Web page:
Page:Popular Science Monthly Volume 42.djvu/204

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THE POPULAR SCIENCE MONTHLY.

tropics, once related to me an experience of his in the West Indies, that throws light upon another phase of snail life, and reminds one of precisely similar incidents among the Lepidoptera. This naturalist had a habit of holding small snails in his mouth when collecting upon cliffs or trees where climbing was difficult. The light or dull colored species of Cylindrella, Helicina, etc., caused him no inconvenience, but the snails with conspicuously bright and shining shells, such as occur in the groups Streptostyla and Varicella, were so intensely bitter that he soon learned to let them remain unless he could carry them elsewhere. It is reasonable to conclude that birds find them equally unpalatable. The facts, as far as they are known, seem to indicate that this is an example of "warning coloration," such as many conspicuous but nauseous butterflies possess.

It may be remarked that the custom of holding specimens between the lips is not so rare with field naturalists as fastidious persons might suppose. I confess to having once swallowed a small and very rare specimen while so holding it for a moment. The creature was, alas! not my own property, and its outraged owner has not yet forgiven me.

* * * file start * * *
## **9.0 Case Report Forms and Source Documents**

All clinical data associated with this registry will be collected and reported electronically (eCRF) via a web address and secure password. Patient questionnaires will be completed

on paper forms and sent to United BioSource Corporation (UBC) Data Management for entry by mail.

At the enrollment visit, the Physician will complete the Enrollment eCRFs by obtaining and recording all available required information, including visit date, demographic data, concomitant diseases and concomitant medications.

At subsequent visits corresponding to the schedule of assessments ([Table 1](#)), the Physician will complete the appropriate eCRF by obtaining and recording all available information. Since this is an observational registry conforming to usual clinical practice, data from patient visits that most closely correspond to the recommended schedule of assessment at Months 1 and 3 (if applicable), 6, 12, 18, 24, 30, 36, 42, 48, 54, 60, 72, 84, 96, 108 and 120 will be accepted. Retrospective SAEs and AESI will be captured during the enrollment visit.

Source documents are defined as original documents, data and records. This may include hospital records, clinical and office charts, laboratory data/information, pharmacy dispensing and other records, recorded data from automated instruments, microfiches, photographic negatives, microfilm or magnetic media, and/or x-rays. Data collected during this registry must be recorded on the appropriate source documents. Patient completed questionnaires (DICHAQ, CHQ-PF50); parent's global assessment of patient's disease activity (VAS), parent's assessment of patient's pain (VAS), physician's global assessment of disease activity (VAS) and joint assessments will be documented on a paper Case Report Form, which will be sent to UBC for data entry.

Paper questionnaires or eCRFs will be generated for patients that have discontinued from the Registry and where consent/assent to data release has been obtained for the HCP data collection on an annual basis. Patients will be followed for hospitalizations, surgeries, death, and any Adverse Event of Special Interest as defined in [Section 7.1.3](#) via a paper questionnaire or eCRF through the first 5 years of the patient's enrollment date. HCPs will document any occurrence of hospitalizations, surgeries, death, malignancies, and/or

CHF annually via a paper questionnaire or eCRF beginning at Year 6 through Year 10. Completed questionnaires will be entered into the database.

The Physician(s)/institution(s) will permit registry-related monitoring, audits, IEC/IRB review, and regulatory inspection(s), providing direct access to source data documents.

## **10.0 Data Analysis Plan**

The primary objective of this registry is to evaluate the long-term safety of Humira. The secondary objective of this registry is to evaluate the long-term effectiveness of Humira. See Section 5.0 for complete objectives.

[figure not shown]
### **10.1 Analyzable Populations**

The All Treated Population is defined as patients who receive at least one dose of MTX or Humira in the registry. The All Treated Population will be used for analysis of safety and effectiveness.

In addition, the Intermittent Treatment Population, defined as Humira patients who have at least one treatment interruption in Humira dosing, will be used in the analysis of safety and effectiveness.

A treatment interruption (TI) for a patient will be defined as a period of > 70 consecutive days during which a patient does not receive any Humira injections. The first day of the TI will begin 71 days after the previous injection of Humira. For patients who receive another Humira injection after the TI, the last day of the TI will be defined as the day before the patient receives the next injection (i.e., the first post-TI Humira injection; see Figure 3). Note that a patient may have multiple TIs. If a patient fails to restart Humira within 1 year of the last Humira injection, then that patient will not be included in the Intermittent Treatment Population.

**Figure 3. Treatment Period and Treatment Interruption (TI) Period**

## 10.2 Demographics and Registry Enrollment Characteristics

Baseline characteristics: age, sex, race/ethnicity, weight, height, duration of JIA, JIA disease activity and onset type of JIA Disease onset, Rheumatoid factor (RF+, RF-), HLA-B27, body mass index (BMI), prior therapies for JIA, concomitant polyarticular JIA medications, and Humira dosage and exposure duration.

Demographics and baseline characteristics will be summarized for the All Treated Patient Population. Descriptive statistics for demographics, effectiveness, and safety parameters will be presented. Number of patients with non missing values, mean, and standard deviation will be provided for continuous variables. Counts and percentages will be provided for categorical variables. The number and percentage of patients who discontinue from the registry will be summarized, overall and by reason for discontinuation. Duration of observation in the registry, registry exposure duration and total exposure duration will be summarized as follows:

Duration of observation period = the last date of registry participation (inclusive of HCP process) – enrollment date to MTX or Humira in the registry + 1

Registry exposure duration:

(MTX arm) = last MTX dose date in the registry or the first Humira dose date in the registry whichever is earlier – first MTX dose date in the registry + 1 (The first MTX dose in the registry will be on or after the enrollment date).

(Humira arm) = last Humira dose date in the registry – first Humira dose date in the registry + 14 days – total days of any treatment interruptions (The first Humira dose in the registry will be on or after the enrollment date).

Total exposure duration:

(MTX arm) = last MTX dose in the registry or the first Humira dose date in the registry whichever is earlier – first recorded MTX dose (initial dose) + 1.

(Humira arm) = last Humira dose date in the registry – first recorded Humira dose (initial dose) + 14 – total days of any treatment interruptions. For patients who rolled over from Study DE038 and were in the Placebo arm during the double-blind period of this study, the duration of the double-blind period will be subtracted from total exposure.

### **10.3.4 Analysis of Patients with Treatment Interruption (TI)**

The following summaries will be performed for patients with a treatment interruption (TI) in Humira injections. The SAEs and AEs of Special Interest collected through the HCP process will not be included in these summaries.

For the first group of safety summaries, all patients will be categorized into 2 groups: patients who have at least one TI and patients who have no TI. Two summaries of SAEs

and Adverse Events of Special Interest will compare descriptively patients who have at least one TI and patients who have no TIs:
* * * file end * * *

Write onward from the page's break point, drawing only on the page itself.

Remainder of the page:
A protective device totally different in kind from those just described has been observed in certain slug-like snails, which have the ability to amputate their own tails, just as a lizard does when seized by that appendage. Dr. Carl Semper has noticed this peculiarity in snails of the genus Helicarion, in the Philippine Islands; and a species of the genus Prophysaon, of California, has lately been seen to lose its tail in the same manner.[1]

PSM V42 D204 Indian snail atopa achatina.jpg
Fig. 4.—An Indian Snail, Atopa achatina. Broken, to show the internal folds.

It is probable that the explanation is the same in the case of both lizards and snails—viz., the tail is likely to be the part seized by an enemy just as the escaping creature is disappearing into a sheltering crevice. The advantage of saving the head, even at the expense of the tail, is obvious.

Protective coloring and protective resemblance are, however, a defense only against the larger enemies of the mollusk, which hunt their game in the open, such as birds, field-mice, and incidentally, conchologists. But, besides these, snails have smaller foes which meet them upon their own ground. The omnipresent Insecta are


  1. See article by W. J. Raymond, Why does Prophysaon shed its Tail? The Nautilus, May, 1890.